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5 Manageable Steps Toward Long-Term GDPR Compliance

5 Manageable Steps Toward Long-Term GDPR Compliance

Preparing for regulatory changes can be overwhelming. Whether or not you sell products and services within the EU or process the personal data of EU data subjects, the General Data Protection Regulation (GDPR) will likely impact your organization. If you are preparing to be GDPR compliant, there are manageable steps you can take to get ready for the May 25th deadline.

Whatever changes you make, you’ll want them to last for the long-term. The GDPR deadline is a great reason to upgrade your data management process. Not only will this help you meet regulatory requirements; it may also position you at a competitive advantage. Charting a path toward GDPR compliance has numerous long-term benefits for your organization. Here’s a high-level action plan you can get started on today.

1. Consider Which Functions Benefit From GDPR

Getting ready for GDPR can catalyze the changes you’ve been meaning to make but have been putting off. A digital overhaul of previously manual processes may be in order. GDPR will impact your compliance department. Are there other departments within your organization that will also benefit from digitization? You may find that by becoming GDPR compliant, you’re in a better position to achieve better ROI from one or more departments. For example, consider:

  • Business intelligence
  • Risk management
  • Machine learning
  • Analytics
  • Finance and accounting
  • Fraud detection
  • Budget forecasting
  • Marketing
  • Outsourced labor management
  • Human capital management

2. Conduct a Data Audit

After you’ve decided which parts of your organization will map to GDPR preparation, conduct a significant data audit. What is the data journey through your organization? Wherever data comes in or leaves your organization, it’s important to understand where personal data comes in. Personal data is information related to a natural person or “data subject” that can be used to directly or indirectly identify the person. Personal data includes:

  • Emails
  • First and last names
  • Social security numbers
  • Dates of birth
  • Home and work addresses
  • Bank account numbers
  • Credit and debit card information

This data audit can’t be purely manual. Engineers and auditors should work together to comb through these volumes of data in order to classify them and standardize the audit. Several teams and stakeholders are involved in an organization’s data. It’s important to pinpoint the decision-makers and key entry and exit points, in order to anticipate the impact and risk of GDPR. To educate your team, earlier is always better.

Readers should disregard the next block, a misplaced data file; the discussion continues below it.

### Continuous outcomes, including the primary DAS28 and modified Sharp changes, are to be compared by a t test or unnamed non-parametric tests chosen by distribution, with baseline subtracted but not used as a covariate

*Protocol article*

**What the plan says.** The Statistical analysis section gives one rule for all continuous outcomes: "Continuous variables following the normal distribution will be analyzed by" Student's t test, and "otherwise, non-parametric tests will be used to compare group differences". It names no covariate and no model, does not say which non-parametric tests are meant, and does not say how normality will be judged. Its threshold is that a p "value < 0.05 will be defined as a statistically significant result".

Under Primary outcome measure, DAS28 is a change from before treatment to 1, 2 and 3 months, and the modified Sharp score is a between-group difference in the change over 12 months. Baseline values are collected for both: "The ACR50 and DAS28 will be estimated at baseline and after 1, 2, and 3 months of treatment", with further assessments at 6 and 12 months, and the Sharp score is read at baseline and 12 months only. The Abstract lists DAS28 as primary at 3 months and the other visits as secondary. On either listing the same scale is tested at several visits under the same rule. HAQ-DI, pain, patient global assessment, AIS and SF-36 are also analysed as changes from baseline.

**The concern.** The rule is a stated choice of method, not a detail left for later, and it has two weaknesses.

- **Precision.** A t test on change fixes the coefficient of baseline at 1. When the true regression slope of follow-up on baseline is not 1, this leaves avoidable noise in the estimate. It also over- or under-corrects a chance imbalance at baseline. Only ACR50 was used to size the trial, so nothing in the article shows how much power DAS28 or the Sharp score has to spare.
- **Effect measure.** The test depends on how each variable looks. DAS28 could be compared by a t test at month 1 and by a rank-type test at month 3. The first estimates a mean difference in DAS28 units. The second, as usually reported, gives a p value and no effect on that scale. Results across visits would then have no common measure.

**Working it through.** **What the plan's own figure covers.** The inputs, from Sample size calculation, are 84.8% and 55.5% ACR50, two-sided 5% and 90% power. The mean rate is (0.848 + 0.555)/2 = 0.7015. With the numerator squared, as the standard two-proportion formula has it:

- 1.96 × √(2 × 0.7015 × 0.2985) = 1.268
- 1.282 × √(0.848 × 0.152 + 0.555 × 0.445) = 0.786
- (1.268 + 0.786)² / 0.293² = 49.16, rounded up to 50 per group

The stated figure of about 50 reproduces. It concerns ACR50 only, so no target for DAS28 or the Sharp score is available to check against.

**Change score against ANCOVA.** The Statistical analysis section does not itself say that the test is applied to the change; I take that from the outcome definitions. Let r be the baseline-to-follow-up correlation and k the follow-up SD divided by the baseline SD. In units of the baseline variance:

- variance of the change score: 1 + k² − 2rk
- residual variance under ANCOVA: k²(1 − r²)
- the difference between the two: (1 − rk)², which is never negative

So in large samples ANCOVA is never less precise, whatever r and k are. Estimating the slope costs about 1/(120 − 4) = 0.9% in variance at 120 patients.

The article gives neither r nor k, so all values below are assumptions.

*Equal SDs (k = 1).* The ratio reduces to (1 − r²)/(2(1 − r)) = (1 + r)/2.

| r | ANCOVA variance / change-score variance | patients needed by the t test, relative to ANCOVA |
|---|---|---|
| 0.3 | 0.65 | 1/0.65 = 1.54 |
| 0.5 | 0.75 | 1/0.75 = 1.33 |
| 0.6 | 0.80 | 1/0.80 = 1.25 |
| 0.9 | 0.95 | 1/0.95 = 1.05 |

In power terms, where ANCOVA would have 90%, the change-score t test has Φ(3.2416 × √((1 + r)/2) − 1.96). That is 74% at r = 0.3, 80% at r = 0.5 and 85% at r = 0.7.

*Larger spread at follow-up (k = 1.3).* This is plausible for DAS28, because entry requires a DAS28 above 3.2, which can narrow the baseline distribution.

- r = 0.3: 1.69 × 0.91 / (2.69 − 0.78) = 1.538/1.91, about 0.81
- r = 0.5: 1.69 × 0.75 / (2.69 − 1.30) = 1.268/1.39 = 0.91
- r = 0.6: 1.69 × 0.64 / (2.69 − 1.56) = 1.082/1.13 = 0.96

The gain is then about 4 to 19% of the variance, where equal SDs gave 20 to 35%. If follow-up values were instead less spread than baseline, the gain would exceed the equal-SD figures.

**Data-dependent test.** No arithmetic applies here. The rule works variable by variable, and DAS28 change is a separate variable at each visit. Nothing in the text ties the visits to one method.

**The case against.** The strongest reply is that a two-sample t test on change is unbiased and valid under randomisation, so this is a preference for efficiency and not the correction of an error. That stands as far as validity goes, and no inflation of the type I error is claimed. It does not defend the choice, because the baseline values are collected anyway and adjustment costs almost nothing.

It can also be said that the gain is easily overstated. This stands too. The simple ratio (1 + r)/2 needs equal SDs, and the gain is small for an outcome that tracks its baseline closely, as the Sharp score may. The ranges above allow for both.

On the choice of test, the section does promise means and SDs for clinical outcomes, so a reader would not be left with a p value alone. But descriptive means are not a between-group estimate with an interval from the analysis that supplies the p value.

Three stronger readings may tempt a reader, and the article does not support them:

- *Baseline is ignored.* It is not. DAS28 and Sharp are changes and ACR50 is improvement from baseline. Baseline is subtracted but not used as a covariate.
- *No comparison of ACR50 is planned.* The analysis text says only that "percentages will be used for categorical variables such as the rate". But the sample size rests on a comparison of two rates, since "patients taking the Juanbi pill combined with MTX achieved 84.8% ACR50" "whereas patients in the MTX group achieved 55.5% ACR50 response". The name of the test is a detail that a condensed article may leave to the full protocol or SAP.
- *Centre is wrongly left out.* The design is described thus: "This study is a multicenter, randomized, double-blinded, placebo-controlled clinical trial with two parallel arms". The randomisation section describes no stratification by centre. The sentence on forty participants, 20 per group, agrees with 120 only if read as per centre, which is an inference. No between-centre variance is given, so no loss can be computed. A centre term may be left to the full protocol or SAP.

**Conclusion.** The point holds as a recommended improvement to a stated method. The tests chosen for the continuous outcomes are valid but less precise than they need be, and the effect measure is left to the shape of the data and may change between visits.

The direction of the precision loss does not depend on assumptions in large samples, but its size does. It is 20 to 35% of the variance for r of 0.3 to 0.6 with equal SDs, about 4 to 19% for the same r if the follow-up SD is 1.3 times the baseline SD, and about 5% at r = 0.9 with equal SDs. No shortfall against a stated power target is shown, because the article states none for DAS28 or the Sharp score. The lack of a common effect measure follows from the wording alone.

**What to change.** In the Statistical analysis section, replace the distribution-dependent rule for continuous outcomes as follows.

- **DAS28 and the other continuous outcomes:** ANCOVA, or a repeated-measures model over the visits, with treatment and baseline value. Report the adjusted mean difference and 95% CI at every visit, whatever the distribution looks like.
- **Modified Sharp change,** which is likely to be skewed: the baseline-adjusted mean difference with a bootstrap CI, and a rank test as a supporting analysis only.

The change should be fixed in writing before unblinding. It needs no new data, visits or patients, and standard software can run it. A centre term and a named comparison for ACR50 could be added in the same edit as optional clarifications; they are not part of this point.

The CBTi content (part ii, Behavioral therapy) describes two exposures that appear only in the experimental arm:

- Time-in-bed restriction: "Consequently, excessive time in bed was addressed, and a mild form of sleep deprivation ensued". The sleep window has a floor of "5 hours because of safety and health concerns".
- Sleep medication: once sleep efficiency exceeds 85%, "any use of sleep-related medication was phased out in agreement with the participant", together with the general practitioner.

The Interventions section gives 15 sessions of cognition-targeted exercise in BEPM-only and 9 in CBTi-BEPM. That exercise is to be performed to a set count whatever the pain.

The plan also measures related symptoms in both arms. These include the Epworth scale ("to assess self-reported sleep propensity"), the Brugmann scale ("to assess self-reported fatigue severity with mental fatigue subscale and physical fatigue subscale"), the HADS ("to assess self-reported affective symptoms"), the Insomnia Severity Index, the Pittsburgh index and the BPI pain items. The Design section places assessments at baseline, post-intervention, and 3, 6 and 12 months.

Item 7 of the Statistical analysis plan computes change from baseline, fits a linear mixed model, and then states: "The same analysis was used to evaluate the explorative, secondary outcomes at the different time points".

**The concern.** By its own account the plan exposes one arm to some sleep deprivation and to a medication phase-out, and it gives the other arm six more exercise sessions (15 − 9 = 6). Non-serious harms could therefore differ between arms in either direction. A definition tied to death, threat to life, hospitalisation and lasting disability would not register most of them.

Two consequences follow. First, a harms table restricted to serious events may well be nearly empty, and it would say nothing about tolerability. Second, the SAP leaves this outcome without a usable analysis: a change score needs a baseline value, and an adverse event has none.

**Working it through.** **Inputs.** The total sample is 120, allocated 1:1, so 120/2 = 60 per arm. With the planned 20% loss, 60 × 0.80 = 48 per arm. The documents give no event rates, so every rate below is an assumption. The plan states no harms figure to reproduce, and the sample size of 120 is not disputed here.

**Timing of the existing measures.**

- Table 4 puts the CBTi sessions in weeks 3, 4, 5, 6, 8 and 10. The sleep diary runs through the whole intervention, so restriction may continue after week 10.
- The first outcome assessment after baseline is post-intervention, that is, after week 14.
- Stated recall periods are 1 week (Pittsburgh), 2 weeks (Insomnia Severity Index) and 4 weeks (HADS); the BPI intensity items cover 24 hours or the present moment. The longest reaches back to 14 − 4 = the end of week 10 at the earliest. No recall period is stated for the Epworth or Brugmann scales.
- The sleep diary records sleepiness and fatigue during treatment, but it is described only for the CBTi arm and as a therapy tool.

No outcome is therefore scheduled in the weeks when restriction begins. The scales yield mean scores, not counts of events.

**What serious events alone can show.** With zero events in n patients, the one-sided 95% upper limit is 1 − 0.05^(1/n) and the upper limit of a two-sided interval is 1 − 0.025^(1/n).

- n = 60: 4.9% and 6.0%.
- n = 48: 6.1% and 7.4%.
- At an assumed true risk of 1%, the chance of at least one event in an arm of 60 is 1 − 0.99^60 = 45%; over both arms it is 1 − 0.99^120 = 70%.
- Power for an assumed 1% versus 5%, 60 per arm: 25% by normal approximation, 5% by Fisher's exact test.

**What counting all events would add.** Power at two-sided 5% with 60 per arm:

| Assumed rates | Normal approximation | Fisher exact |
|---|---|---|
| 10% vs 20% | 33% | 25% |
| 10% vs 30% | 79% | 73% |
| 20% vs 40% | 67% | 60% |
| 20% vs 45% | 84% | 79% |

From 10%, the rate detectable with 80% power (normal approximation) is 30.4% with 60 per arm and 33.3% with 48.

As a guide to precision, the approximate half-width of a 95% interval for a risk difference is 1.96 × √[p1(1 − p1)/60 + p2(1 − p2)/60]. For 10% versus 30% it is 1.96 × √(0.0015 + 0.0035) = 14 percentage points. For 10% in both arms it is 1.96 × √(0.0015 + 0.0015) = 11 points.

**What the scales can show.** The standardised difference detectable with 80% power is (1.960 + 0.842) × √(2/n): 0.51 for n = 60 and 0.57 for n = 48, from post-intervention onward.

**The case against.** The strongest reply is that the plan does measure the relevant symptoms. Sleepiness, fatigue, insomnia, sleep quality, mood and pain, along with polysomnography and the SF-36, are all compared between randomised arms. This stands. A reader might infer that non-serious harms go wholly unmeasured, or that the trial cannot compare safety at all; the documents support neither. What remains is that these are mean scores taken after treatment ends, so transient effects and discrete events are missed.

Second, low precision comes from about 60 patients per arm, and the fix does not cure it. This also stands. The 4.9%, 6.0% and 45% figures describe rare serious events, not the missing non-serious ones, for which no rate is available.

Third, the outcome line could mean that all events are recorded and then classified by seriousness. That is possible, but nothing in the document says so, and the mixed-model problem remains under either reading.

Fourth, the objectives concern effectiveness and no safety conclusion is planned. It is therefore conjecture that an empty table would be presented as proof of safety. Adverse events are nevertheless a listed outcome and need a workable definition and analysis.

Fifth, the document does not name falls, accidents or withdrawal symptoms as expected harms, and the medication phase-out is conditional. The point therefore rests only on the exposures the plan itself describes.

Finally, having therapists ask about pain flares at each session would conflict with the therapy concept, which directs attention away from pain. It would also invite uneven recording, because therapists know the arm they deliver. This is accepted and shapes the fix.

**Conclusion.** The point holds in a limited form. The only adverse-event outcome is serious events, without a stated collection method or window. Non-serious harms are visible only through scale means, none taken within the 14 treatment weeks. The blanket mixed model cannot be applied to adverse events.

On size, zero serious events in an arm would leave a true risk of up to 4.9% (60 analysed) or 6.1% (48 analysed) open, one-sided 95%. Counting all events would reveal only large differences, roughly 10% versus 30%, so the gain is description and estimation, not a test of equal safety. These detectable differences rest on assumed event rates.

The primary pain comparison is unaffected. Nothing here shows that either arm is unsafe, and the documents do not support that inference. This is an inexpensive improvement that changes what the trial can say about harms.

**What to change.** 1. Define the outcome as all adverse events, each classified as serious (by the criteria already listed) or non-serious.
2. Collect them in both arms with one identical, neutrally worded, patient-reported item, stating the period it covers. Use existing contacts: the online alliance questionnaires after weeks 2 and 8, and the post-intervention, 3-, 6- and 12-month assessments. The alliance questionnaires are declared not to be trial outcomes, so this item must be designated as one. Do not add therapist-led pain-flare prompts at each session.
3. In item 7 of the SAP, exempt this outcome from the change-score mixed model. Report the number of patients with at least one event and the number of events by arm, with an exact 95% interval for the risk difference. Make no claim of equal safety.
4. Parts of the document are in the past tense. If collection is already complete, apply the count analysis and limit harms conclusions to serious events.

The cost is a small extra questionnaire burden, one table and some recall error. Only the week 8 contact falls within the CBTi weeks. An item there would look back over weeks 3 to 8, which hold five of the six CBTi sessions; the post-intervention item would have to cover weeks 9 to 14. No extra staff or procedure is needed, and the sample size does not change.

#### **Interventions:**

3. Conduct a Technology Audit

There are many built-in technology solutions to help with GDPR compliance. For instance, if you use a networked communication platform like AtHoc, it is already compliant with FedRAMP programs. FedRAMP compliance is already focused around data protection and strict cyber security measures. In addition to networked platforms, assess which technology solutions, you have for the following:

  • Customer data platforms
  • Information mapping
  • Tag management
  • Third-party tools

Your technology will provide guidance on how you can improve data management. For example, companies and government agencies can optimize their processes through data centralization and new security processes.

4. Assess Your Communications and Disclosures

One of the main goals of GDPR is transparency around privacy and data protection practices. Simple and effective notifications are required to obtain consents that are “freely given, specific, informed and unambiguous”. You can get out ahead of these communications by assessing your current privacy notices. All privacy notices must clearly indicate:

  • What personal data will be processed
  • The purpose for which the personal data will be processed
  • Why the personal data is necessary for that purpose
  • Indicate whether personal data has been directly obtained
  • Indicate how data is kept, how long it is kept, whether and to whom it is transferred, and inform of the right to lodge a complaint or withdraw consent
  • How to contact the organization’s Data Protection Officer

5. Call on an Attorney

At its core, the GDPR is a legal directive. It requires legal knowledge to minimize the risk of missing a step. Once you have mapped your data flows and audited your tools and challenges, seek the assistance of a legal team. Doing so will ensure that you can maintain business continuity avoid any disruptions to your operations, and minimize the risk of costly fines.

One of the key tenets of the GDPR is that every EU resident has the right to know and decide how their personal data is used and stored. If they want, they have the right to request the erasure of their personal data (“the right to be forgotten”). You will need to have the tools and processes in place to respond to these requests. You’ll want to make sure that you have a legally viable process for finding and managing personal data within your own databases.

In Summary…

Taking the above steps will help you not only meet GDPR requirements, but maximize the benefits of digitally upgrading your organization. In addition, these steps are designed to be compliant for the long-term. Getting ready for the GDPR is no small feat. It requires preparation, coordination, and execution. Taking a holistic view of GDPR compliance means you can improve customer experience at the same time.

Related post: GPDR Legislation: Is Your Organization Ready?

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